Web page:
2018 Guide to Blocking & Removing Google Analytics Spam
Analytics spam isn’t a new problem, but recently it’s become much more pervasive. In this post, I’ll explain the different types of analytics spam, how they impact your site, and I’ll provide some actionable tips to help users remove and filter out fake traffic data to improve reporting accuracy.
The first thing you’ll need to know is that analytics spam essentially comes in two different forms: bot spam and ghost spam. Each one impacts your analytics data differently, therefore, the way you go about removing them depends on which type you’re dealing with.
What is Bot Spam?
Bot traffic is more common than you might think. In fact, recent studies suggest that bots account for nearly 52 percent of all web-based traffic. Not all of them are bad, though. Google, Bing, and other major search engines, rely on their own search bots to crawl and index content on the web. As do commercial crawlers (SEMrush, Pinterest), feed fetchers (FeedBurner, Twitter), and monitoring bots (WordPress, Uptime Robot). However, spam bots tend to be a bit more nefarious.
Spam bots (a.k.a. crawler spam) are programs designed to automate a variety of shady tasks, such as data and content theft, server jacking, comment spam, phishing links, and DDoS attacks. They usually fall into one of four different categories: impersonators, hacking tools, scrapers, and spammers.
- Impersonators use false identities to imitate natural user behavior and characteristics to bypass security measures. They’re commonly used to deploy DDoS attacks.
- Hacking tools are typically used to distribute different types of malware. In 2015, Google reported a 180 percent increase in hacked sites since 2014.
- Scrapers are used to steal content and user data. In many cases, the stolen content will be republished on other domains.
- Spammers use bots to spread promotional content, usually through comments and phishing links.
Aside from the obvious security risks, one thing that these bots all have in common is that they litter your analytics account with fake traffic data.
How to Block Bot Spam
There are several different ways to block and remove bot spam. I’ve included a few of the methods that I’ve found to be most effective.
Automatic Bot/Spider Filtering Feature
A few years ago, Google introduced a Google Analytics feature that allows users to check a box to block traffic from known bots and spiders. The feature automatically filters out all spiders and bots included on the IAB/ABC International Spiders & Bots List.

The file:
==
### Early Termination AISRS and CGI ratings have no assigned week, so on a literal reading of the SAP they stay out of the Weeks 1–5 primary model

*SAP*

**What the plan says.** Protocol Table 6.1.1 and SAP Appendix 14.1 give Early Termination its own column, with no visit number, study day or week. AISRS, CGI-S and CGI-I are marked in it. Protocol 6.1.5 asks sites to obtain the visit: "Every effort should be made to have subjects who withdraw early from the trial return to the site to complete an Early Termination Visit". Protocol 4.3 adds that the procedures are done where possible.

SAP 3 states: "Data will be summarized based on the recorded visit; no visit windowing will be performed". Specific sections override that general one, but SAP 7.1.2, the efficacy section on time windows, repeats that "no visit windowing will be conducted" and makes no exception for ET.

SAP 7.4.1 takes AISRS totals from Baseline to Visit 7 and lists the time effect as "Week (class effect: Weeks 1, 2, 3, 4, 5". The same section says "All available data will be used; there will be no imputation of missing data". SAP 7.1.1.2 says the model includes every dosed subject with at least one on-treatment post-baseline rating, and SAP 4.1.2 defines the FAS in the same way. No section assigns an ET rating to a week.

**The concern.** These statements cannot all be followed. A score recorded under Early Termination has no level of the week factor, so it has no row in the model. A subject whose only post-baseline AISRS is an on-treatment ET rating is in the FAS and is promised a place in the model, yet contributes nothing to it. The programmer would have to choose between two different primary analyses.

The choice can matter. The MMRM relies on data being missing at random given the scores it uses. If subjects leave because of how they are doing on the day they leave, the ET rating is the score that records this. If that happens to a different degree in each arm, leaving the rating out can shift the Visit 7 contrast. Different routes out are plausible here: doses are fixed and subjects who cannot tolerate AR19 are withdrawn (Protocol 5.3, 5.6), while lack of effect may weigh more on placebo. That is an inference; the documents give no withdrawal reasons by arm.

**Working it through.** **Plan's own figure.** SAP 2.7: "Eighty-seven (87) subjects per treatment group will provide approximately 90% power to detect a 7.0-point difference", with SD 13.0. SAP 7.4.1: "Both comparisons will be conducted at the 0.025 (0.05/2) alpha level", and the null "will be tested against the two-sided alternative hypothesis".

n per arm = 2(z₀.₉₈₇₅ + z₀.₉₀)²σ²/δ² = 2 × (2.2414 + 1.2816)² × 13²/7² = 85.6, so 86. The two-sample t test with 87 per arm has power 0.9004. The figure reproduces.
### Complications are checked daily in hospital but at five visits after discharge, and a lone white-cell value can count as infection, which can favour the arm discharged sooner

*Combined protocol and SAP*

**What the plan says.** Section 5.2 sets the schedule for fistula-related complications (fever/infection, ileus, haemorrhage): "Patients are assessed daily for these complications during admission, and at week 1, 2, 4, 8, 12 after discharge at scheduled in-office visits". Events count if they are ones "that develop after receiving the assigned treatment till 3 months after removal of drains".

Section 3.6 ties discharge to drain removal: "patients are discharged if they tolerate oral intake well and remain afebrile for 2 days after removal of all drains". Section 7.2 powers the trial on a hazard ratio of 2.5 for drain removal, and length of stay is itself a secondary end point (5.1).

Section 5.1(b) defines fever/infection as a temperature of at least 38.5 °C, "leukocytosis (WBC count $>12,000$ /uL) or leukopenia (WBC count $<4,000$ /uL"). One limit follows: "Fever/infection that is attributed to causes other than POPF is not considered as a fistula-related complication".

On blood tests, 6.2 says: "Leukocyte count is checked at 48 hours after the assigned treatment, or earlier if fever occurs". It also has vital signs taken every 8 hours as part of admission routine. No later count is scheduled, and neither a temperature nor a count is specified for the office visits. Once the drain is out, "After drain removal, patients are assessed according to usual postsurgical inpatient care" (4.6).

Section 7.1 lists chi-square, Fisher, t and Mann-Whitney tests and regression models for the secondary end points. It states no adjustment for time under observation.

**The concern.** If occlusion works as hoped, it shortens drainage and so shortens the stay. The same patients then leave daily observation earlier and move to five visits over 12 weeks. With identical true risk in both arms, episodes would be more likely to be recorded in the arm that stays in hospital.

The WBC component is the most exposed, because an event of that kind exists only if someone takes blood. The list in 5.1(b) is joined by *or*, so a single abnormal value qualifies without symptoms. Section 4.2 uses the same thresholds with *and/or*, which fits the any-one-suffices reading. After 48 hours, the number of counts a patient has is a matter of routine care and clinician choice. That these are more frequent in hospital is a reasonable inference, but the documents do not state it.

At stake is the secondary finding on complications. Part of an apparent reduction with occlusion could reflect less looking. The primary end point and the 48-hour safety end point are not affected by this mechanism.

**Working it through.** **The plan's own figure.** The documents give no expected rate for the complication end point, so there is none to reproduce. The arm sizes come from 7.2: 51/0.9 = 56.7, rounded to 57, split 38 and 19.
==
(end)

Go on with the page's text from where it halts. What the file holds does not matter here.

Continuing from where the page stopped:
Although the auto filter feature may not be the most effective defense against bot spam since some bots may slip beneath the radar, it’s undoubtedly the easiest method to implement. But before you start adding filters (be it auto filters or custom filters), I recommend creating an additional view within your Google Analytics account, to ensure that you always have a raw data segment to use as an unadulterated baseline.
To do this, click on the “Admin” tab towards the bottom left corner of the page. Then in the “View” column on the far right, select “Create new view.”
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Next, in the “View Settings” section, you’ll want to scroll down and check the box that says “Exclude all hits from known bots and spiders” and then click “Save.” Now the filters you select will only be applied to the new view that you created.
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Block Bots Using .htaccess
Although the auto filter feature may help to remove the bot visits from your analytics data, it won’t do much to prevent the bots from accessing your server. To block the bots altogether, you’ll need to block the specific urls in your website’s .htaccess file.
Jared Gardner wrote an extremely thorough post on how to block spam bots using .htaccess, so instead of reinventing the wheel, I’ll just leave that link here. Please be advised that website owners should only make changes to their .htaccess file if they know what they’re doing. As Jared pointed out in his article, one misplaced character can crash your entire site.
Block bots using custom filters in Google Analytics
The tactics listed above will only prevent future bot visits from showing up in Google Analytics. To remove the bot visits from your historical data, you’ll need to use custom filters. One way to do this is by excluding traffic from specific countries. For instance, if you see a lot of spam traffic coming in from Russian domains, you could create an exclusion filter that would prevent Russian traffic from showing up in Google Analytics.
You can do this by selecting your filtered view (the view you created to apply the auto filter), and clicking on “Filters” under the “View” column on the far right.
Next, click “Add Filter.” Once you name your new filter, select “Custom” as the filter type.
Make sure that the “Exclude” option is selected, and then choose “Country” as the filter field (if you don’t see “Country,” you can type it into the box and it should appear as an option).
You would then enter the country name(s) as the filter pattern. When filtering multiple counties, you’ll need to separate each country name with a “pipe” symbol. You can then use the “Verify this filter” feature, which shows how the filter parameters would have affected data over the past seven days, to ensure that your filter is working properly.